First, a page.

Nearly three years ago, the world watched in stunned disbelief as Notre Dame de Paris burned. To watch one of the world’s most iconic landmarks engulfed in flames was a surreal reminder that nothing can be permanent or certain, no matter how central it is to our collective imagination.
After fifteen hours of firefighting, the blaze was finally extinguished. While the fire damaged the lead and oak-beam roof extensively and destroyed the building’s flèche (a spire towering above the nave), much of the building—including its two towers and its breathtaking stained-glass windows—survived. Almost immediately after the fire, conversation turned to swiftly rebuilding and restoring the landmark. And it didn’t take long for that conversation to turn into a spirited argument.
Over the course of 850 years, Notre Dame de Paris has often been the object of dispute, a crown jewel constantly changing hands, shifting meanings, and reflecting the moments that make up France’s turbulent history.
Sitting on a site that’s believed to have once been a Roman temple to Jupiter, the cathedral has been renovated, expanded, and re-contextualized so many times since that a short history is impossible.The cathedral held the relics of the Passion of the Christ, including the crown of thorns said to have sat on Jesus’s head. During the French Revolution, Notre Dame was desecrated, stripped of precious metals, and converted into a Temple of Reason. Soon after, the cathedral hosted the coronation of Napoleon. Later in the 19th century, Victor Hugo wrote The Hunchback of Notre Dame in an act of architectural advocacy, raising awareness of the building’s neglect and decay leading to a restoration effort that would cement Notre Dame as a national symbol. By the 21st century, it was the most visited monument in Paris.
It’s no wonder, then, that emotions ran high in the immediate aftermath of the 2019 fire. When the French government announced an international design competition to design a roof and spire “more beautiful than before,” backlash was swift and strong. The wounds of the fire still fresh, there was little appetite for contemporary reimagining, and soon French president Emmanuel Macron backtracked, vowing that the restoration would be “exact” and completed in time for the 2024 Olympics in Paris. Thanks to Covid-related delays, Macron’s timeline may need a series of miracles.
Logistically, the restoration will need to go to elaborate lengths to match the cathedral’s condition pre-fire. In 2021, a national search was conducted to source the 1,000 oak trees required to reconstruct the “forest” of wooden roof beams that fueled the fire. Crews scoured forests throughout France—sometimes by drone—for trees 150 years and older. The effort drew considerable opposition from ecological groups who objected to the harvesting of such old-growth stock.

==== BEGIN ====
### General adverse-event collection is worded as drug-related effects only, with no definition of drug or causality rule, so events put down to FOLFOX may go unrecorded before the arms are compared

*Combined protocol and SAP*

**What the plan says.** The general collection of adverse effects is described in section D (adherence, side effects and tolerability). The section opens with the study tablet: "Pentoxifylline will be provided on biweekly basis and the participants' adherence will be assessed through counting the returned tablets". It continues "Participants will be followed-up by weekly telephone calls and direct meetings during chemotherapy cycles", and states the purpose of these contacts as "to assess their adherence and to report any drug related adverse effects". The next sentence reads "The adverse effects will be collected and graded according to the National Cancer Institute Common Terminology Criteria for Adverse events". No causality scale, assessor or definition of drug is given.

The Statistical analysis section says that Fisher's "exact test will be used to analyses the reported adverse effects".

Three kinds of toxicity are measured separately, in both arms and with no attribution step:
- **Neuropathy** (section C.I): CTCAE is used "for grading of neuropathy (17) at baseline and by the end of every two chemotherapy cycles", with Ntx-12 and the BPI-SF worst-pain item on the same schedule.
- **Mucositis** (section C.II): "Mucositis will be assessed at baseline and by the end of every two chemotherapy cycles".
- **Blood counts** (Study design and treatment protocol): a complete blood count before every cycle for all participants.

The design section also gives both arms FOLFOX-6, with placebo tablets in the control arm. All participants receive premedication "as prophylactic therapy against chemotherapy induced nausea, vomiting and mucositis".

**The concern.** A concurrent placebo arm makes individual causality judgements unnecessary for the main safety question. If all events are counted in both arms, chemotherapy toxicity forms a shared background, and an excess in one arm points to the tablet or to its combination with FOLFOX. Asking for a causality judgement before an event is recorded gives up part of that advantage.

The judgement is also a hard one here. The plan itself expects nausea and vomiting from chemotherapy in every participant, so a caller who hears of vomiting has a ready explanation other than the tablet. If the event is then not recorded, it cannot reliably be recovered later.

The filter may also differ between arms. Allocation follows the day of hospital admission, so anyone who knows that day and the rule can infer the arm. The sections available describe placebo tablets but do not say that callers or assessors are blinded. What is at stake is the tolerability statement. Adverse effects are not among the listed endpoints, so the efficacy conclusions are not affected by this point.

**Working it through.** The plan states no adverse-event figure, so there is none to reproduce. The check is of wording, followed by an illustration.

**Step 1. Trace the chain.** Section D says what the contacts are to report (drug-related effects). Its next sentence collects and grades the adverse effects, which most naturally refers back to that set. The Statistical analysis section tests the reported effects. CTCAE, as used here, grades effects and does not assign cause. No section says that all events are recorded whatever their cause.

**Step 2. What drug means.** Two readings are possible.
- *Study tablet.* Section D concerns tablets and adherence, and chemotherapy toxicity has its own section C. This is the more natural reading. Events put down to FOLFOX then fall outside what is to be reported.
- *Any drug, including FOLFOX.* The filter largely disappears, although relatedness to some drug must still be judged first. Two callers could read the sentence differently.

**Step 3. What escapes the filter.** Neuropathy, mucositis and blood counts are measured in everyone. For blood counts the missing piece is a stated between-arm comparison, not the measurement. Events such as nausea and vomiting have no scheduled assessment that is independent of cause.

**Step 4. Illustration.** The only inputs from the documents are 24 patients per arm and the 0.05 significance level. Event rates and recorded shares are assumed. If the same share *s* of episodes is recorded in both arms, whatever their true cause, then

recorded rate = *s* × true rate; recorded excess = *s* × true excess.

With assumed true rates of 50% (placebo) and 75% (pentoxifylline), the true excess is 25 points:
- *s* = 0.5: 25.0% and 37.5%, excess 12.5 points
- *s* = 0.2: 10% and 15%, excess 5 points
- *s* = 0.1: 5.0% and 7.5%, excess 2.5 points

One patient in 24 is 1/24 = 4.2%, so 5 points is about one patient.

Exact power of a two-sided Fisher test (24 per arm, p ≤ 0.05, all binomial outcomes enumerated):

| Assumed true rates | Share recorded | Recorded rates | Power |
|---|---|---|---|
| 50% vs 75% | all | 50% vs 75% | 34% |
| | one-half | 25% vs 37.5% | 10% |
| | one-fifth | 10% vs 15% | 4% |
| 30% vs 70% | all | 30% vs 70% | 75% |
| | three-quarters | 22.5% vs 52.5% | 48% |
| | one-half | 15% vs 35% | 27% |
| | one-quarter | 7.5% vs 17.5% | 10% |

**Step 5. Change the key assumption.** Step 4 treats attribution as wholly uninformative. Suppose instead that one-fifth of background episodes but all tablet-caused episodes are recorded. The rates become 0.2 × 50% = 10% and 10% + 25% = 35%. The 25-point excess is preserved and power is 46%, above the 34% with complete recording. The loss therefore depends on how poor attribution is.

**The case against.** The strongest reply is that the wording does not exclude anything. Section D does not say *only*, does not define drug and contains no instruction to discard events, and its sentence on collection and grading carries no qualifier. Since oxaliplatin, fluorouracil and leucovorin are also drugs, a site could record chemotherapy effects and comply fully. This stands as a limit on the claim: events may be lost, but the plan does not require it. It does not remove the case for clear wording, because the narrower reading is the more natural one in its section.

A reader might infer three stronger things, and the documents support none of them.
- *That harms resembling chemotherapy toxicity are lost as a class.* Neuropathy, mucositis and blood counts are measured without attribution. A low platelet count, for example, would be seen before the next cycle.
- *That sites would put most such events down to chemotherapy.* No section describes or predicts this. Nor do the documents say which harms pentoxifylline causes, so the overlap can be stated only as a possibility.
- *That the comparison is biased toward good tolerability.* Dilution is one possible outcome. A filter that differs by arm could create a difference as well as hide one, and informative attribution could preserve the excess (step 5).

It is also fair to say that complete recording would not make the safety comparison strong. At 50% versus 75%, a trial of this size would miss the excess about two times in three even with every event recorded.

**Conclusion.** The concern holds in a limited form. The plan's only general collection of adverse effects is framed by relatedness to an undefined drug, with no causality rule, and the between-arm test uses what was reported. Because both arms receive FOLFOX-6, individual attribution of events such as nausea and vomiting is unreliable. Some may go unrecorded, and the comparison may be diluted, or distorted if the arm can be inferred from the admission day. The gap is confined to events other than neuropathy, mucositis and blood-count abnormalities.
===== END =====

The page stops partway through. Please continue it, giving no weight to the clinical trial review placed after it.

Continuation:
Concerns about potentially-dangerous fallout from the building’s incinerated lead roof also linger, especially among the neighborhoods around the cathedral. France’s aggressive timeline for restoration could put workers at risk, as testing of the site has shown lead levels hundreds of times higher than the safe threshold. And yet, the restoration’s plan calls for continued use of the toxic metal for the roof and spire. Perhaps ironically, the spire in question dated back only to the 19th-century restoration when Eugène Viollet-le-Duc recreated the weakened medieval-era flèche.
More recently, alarmist scrutiny has turned against proposed updates to Notre Dame’s interior, drawing fire in a larger, ongoing culture war. Those who see “traditional” French history and iconography as under threat have begun to panic about a “woke” and modernizing restoration of Notre Dame. Intended to invite wider audiences into conversation with the divine, the additions include more open space, digital projections of welcome, and the incorporation of contemporary art.
Objections to the updates may have more to do with freezing Notre Dame in time than the intent of the cathedral. The building’s many sculptures were intended to offer a “liber pauperum” or a “book of the poor,” illustrating biblical stories for illiterate visitors. Multilingual digital projections may serve a similarly inclusive purpose.
No matter how it’s done, Notre Dame’s restoration is bound to incur the wrath of some concerned party. And if Notre Dame reflects our times, maybe it’s fitting that its current incarnation is that of the subject of virulent debate.